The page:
Linked by Thom Holwerda on Mon 7th Jun 2010 10:15 UTC, submitted by kragil
Linux Employees of Lawrence Livermore National Laboratory have ported Sun's/Oracle's ZFS natively to Linux. Linux already had a ZFS port in userspace via FUSE, since license incompatibilities between the CDDL and GPL prevent ZFS from becoming part of the Linux kernel. This project solves the licensing issue by distributing ZFS as a separate kernel module users will have to download and build for themselves.
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RE[3]: brtfs
by phoenix on Wed 9th Jun 2010 05:24 UTC in reply to "RE[2]: brtfs"
phoenix
Member since:
2005-07-11

I do agree with the first poster, and these are my points: ZFS and BTRFS are very similar feature wise,


Other than supporting in-filesystem snapshots, RAID-0, and RAID-1, they have very, very, very little in common. And BtrFS is missing over half of the features that ZFS supports. And BtrFS is still marked as "experimental, will eat your unicorns, don't use with live data". Hardly enterprise-ready.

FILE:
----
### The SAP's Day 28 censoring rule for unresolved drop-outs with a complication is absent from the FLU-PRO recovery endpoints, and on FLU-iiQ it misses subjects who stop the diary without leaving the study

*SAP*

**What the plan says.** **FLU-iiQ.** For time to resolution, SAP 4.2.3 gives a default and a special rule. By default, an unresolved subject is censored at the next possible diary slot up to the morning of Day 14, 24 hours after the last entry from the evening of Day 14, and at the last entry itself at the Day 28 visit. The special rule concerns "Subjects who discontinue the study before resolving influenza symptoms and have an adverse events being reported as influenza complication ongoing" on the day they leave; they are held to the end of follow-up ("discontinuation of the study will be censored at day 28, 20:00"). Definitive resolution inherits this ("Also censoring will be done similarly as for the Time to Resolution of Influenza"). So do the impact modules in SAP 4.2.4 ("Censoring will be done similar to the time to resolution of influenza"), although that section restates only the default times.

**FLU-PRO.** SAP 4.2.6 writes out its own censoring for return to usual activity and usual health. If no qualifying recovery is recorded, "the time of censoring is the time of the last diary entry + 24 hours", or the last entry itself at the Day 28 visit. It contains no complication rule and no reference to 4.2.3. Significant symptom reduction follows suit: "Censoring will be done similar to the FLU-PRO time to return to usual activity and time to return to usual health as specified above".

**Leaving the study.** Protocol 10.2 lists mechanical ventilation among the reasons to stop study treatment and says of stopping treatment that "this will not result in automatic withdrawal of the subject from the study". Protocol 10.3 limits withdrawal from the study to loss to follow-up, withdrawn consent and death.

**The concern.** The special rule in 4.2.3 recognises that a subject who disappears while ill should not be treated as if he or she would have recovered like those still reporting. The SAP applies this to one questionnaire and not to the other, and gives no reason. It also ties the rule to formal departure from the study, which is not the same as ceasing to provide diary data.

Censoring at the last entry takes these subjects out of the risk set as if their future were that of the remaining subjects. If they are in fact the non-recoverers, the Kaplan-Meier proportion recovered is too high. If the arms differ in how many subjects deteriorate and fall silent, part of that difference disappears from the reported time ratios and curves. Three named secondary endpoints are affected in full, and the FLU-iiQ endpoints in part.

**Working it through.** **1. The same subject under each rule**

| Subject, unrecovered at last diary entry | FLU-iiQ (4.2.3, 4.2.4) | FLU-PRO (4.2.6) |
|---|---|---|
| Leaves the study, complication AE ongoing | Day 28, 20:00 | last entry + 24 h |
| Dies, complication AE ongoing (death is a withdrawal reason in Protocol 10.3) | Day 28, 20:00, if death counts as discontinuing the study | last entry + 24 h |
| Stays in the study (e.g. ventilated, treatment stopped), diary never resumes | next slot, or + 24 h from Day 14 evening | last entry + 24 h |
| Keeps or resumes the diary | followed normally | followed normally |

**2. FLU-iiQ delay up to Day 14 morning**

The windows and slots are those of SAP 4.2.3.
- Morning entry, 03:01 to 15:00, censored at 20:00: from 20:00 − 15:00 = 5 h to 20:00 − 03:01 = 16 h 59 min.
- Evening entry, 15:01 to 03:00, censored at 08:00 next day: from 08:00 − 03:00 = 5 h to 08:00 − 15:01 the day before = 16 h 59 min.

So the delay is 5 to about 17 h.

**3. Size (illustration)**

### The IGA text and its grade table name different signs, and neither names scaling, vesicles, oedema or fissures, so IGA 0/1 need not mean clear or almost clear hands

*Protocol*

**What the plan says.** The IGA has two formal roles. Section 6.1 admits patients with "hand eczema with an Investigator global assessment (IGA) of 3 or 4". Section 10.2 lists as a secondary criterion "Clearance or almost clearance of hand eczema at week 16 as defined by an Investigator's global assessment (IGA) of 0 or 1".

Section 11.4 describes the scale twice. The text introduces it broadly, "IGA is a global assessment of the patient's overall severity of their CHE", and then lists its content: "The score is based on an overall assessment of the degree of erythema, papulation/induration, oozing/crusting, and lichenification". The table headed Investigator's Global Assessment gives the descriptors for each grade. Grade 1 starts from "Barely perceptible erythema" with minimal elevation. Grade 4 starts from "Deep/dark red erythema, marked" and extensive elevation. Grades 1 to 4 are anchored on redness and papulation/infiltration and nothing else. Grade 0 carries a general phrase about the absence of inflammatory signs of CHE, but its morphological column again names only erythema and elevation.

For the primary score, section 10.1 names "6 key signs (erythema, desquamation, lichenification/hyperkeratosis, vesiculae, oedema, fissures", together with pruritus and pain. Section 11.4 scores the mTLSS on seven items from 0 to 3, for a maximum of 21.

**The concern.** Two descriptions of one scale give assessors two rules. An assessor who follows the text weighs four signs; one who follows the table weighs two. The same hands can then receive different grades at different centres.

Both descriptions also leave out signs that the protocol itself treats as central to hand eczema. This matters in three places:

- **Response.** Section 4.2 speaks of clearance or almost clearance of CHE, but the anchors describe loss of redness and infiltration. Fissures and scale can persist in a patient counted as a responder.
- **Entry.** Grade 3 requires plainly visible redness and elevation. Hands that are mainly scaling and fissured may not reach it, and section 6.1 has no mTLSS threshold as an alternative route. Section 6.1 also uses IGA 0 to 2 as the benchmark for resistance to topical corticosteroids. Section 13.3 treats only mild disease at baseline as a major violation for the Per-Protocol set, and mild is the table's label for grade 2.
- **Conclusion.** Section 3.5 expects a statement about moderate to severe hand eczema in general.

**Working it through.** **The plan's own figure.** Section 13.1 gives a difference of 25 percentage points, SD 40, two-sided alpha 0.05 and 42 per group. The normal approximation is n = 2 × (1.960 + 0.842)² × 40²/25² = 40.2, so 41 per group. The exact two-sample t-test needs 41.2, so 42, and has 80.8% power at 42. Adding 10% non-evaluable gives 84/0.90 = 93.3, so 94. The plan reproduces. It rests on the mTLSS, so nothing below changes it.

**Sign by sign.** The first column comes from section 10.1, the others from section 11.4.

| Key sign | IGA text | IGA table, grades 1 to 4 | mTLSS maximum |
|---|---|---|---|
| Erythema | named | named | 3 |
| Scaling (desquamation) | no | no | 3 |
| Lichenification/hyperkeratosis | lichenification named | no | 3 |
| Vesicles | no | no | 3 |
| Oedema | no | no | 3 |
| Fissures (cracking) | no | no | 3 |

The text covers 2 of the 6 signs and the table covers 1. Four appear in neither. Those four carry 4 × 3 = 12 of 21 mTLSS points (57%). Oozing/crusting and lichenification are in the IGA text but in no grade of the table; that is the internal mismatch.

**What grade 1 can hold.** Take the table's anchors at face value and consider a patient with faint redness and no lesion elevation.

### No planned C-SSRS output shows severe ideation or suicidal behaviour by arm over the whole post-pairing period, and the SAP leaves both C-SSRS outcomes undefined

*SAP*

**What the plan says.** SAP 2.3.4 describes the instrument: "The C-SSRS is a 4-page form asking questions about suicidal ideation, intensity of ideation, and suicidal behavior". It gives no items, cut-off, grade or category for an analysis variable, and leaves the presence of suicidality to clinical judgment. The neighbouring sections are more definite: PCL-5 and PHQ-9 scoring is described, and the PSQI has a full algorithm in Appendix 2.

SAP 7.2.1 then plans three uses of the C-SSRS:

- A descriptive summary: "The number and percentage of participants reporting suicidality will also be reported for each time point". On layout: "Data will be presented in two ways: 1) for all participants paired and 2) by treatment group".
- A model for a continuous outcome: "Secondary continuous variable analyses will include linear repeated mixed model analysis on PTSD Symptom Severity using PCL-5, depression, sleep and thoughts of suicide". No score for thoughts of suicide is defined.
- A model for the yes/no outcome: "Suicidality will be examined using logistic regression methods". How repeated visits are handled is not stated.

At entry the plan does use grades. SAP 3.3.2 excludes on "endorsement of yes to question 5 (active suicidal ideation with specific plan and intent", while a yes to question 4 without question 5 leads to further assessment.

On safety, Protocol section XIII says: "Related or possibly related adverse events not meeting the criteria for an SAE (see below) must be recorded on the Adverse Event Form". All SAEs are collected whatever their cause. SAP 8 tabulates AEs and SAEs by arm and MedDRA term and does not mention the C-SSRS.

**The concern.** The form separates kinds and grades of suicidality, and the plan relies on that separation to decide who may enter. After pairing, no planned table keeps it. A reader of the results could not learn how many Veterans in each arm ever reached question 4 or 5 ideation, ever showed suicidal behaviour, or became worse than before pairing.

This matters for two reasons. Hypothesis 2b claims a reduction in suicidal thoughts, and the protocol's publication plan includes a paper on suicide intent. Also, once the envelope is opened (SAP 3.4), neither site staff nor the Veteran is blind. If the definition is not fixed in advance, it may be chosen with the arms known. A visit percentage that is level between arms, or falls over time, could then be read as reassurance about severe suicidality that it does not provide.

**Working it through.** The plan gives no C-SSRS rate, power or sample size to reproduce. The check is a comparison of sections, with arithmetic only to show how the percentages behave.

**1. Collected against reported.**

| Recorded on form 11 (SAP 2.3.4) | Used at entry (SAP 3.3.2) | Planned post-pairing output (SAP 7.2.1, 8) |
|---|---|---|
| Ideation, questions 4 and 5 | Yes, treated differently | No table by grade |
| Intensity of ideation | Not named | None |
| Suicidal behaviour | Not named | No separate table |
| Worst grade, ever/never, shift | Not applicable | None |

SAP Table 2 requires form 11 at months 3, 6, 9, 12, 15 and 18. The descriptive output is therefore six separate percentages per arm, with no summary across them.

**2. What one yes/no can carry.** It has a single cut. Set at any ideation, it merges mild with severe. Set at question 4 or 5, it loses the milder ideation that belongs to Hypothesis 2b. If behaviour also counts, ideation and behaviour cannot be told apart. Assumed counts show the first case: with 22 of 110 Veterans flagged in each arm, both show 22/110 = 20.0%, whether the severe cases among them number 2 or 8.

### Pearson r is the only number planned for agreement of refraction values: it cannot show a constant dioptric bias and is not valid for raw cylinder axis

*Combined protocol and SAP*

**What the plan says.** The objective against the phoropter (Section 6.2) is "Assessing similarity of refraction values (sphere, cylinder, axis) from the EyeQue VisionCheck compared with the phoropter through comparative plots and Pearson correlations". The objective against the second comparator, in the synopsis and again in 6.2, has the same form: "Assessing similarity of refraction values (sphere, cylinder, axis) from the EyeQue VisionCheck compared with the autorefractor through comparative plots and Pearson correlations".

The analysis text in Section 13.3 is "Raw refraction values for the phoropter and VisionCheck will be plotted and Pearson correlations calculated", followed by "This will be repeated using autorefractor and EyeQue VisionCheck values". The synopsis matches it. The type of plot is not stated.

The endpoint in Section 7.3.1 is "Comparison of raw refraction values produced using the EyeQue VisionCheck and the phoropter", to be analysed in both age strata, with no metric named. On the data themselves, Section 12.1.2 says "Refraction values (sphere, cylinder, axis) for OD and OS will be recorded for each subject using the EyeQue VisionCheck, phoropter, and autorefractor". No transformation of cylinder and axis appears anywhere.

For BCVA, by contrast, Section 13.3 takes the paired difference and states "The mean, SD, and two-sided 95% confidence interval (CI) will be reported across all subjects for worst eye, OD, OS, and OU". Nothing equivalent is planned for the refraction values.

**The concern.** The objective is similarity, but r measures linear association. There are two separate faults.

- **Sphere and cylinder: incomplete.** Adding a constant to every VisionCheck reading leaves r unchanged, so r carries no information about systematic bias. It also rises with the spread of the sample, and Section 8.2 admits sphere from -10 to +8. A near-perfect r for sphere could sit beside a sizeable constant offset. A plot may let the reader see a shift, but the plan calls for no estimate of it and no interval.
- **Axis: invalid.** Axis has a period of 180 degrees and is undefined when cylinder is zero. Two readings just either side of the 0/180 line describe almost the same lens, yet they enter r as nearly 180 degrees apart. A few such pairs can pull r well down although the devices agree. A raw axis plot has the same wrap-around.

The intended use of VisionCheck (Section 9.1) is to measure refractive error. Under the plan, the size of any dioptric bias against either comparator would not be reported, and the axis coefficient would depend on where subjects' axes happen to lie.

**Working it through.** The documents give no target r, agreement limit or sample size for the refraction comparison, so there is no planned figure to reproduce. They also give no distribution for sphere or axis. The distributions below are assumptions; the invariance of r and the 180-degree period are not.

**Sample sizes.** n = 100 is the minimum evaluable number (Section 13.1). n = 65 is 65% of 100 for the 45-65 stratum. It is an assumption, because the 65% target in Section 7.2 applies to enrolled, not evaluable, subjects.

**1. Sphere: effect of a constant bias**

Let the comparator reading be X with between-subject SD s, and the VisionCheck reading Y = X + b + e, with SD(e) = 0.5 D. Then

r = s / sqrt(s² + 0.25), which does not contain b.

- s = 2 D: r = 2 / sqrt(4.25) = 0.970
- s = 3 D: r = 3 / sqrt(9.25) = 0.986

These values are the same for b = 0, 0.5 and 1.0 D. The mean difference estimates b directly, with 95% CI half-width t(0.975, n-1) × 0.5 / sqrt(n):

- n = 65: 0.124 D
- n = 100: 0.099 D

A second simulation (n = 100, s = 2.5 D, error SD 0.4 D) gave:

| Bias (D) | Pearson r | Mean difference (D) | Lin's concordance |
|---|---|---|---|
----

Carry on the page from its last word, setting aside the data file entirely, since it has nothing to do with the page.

but BTRFS is achieving a lot of attention and support from the Linux community (and some first appearence on the "enterprise" side with RHEL 6 as an "experimental" feature).


Attention, maybe. Support, hardly. Right now, it's "just another of a thousand filesystems" that are semi-supported by the Linux kernel. No distro ships with it enabled by default. No distro recommends using it. No companies have sprung up with products that use it internally. It's barely off the drawing board.

So, I'll guess that BTRFS will be accepted as a solid and reliable solution soon, while ZFS will be a lot behind.


Only if you mark "soon" as "at least 5 years from now". The way things are going, Linux 2.8 will be released by the time BtrFS is ready for use in places where ZFS is currently used.

So, who will need ZFS when it doesn't provide anything different from BTRFS and not being at the same production-level quality?


Gee, I don't know, maybe people that want to manage multi-TB datasets today instead of waiting for "soon" to roll around.

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